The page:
The three Final Girls have different ways of handling their trauma. Lisa surrounded herself with friends and dedicated her life to helping others. Samantha went off the grid. Quincy keeps people at a distance and dedicates herself to her baking blog and a highly curated life. Baking allows Quincy to “pour [her] runny, sloshing existence into a human‑shaped mold and crank up the heat, emerging soft, springy, and new.” When Sam shows up her door, Quincy’s perfect facade begins to fade away. Sam is one of the only people in the world who understands what she went through, so she doesn’t have to pretend around her. Sam injects chaos into Quincy’s life and encourages her to make the messy parts visible. One of my favorite scenes is when Sam helps Quincy set up shots for her baking blog. After spending time with Sam, Quincy gets even more dependent on Xanax and wine and becomes a completely different person. The rage she has been forced to lock up begins to seep out. Will the memories she keeps locked up finally break free?
There’s such a thing as too much sweetness … All the best bakers know this. There needs to be a counterpoint. Something dark. Or bitter. Or sour. Unsweetened chocolate. Cardamom and cinnamon. Lemon and lime. They cut through all the sugar, taming it just enough so that when you do taste the sweetness, you appreciate it all the more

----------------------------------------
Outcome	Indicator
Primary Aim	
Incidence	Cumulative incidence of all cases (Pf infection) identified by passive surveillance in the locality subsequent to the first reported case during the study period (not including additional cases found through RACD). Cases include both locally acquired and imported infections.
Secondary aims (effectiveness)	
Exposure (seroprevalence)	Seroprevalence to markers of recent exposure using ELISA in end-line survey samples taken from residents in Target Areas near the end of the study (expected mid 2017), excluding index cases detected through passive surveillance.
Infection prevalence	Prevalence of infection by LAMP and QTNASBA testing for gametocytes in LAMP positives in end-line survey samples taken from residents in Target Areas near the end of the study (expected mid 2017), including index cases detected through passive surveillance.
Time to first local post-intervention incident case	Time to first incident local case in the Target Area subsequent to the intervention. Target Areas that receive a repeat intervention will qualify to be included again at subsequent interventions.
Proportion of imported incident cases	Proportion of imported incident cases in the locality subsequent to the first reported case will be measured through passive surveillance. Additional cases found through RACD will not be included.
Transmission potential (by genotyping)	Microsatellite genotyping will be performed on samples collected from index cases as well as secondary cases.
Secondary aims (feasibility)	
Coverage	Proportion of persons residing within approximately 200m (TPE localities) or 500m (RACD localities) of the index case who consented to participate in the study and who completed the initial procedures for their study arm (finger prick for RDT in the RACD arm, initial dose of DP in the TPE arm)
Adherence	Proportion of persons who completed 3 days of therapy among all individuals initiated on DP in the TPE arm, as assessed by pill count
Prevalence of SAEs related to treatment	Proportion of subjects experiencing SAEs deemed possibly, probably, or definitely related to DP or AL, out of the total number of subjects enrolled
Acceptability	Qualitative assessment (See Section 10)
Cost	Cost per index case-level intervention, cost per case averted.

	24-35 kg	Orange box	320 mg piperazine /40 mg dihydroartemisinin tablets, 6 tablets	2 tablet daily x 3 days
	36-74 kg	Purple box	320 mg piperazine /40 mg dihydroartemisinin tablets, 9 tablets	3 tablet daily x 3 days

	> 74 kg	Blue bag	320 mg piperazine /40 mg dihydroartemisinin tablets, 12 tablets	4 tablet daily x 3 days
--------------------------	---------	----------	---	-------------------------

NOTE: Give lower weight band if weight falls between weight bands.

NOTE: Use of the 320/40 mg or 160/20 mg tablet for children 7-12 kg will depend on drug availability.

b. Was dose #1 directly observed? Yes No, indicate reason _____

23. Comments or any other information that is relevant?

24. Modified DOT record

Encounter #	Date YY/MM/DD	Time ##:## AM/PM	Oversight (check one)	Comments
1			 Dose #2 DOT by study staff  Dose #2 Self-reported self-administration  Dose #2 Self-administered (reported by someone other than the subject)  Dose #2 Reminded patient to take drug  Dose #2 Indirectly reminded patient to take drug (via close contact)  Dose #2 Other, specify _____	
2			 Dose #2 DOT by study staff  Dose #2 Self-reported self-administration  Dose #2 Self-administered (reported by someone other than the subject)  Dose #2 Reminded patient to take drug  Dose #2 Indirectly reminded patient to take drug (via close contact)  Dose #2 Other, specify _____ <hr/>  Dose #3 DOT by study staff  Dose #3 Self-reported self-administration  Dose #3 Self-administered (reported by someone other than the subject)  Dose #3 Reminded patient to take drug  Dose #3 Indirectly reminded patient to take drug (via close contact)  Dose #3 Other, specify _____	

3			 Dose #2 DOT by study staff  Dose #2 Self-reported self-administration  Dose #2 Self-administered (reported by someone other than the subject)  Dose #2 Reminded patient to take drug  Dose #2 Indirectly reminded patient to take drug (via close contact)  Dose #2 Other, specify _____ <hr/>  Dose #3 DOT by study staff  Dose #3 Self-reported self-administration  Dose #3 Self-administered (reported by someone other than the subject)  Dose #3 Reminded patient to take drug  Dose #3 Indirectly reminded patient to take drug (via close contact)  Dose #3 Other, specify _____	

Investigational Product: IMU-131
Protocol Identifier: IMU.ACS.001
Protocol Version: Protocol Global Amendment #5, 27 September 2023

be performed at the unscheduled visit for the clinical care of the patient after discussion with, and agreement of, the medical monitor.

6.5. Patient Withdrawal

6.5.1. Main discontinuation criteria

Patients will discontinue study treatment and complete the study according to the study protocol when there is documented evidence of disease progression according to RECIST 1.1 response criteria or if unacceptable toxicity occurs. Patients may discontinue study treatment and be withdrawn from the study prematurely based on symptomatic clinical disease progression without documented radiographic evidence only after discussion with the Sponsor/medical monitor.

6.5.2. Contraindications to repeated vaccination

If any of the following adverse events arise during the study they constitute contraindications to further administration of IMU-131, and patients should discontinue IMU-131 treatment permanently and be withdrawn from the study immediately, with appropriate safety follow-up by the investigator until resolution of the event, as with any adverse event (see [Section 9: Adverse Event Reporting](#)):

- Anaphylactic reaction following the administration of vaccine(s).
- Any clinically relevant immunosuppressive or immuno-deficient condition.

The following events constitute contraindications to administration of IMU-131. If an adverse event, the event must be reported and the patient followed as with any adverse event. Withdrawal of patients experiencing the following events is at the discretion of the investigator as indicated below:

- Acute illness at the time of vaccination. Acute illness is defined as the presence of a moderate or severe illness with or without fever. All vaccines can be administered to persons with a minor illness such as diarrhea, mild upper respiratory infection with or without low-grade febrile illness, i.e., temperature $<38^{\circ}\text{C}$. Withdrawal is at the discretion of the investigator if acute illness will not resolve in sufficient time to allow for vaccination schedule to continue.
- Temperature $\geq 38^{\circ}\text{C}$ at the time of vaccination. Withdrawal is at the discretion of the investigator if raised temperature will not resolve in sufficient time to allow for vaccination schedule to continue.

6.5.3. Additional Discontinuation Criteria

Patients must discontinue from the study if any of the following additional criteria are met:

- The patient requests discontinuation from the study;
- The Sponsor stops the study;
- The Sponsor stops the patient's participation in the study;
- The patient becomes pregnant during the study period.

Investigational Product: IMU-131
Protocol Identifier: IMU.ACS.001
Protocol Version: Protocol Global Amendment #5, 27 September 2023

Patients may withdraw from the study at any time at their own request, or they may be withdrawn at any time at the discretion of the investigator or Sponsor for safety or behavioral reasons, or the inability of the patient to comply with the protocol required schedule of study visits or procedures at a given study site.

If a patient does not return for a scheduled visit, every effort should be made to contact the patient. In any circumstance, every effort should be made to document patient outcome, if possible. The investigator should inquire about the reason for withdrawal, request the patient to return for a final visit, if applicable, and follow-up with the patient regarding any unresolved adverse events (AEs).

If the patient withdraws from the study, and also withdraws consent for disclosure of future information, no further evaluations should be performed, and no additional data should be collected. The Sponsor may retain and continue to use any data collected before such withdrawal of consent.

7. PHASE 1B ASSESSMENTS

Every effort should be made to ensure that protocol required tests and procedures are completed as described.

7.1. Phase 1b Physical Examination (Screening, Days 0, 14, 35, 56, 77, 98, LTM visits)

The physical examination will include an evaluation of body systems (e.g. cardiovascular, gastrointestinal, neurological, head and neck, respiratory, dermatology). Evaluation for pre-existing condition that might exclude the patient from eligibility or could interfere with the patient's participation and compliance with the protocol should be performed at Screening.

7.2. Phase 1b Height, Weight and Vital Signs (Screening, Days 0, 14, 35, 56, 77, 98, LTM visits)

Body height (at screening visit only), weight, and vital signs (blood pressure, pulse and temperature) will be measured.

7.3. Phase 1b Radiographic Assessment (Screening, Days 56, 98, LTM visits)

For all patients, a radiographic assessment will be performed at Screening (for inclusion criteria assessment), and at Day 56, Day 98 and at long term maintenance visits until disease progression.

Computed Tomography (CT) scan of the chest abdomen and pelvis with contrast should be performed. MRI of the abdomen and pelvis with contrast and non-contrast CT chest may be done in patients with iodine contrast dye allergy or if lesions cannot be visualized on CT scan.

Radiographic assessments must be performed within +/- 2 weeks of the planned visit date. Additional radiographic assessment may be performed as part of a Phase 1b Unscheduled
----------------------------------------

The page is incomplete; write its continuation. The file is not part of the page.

I loved the atmosphere! My favorite parts were the flashbacks to the night at Pine Cottage. All the ingredients for disaster are there and the lead up to the massacre is tense. The flashback chapters are few and far between at first, but they get closer together as it gets closer to the conclusion. There were a few things that kept this book from being a favorite. In books with amnesiacs + first-person perspective, there’s almost always a lull after the first third where I get sick of being stuck in the main character’s head (In a Dark, Dark Wood, Gone Without a Trace, The Trap). The characters didn’t come alive for me so much that I was invested in their fates. (Honestly, Quincy didn’t always seem invested in her own fate!) The conclusion was the exact one I was hoping against and it made the parts that intrigued me not so interesting anymore. Some events seemed to not have much of a purpose except to mislead me. However, I also couldn’t put it down, which is sometimes exactly what I’m looking for. I read 90% of the book in one day. It’s a good summer read, and probably an even better autumn one.
You can’t change what’s happened. The only thing you can control is how you deal with it.
As Quincy reads articles about Lisa’s death, she gets a glimpse of what her own obituary will look like. The journalists focus “on the horrors Lisa witnessed that long‑ago night, as if no other moments of her life mattered.” Quincy hates that other people see her as a Final Girl or a victim, but sometimes that’s exactly what she sees when she looks in the mirror. Will she ever be able to see herself as a survivor? The Final Girls shows how horror movie tropes have roots in reality–the fetishization of young women who endured unspeakable horrors, while ignoring the reality of their situation. The sordid details of their ordeals are what sells papers, but few are comfortable recognizing the resulting trauma. I wasn’t completely on board by the end, but I enjoyed it while reading it. This book is a good choice if you’re looking for an all-consuming weekend read.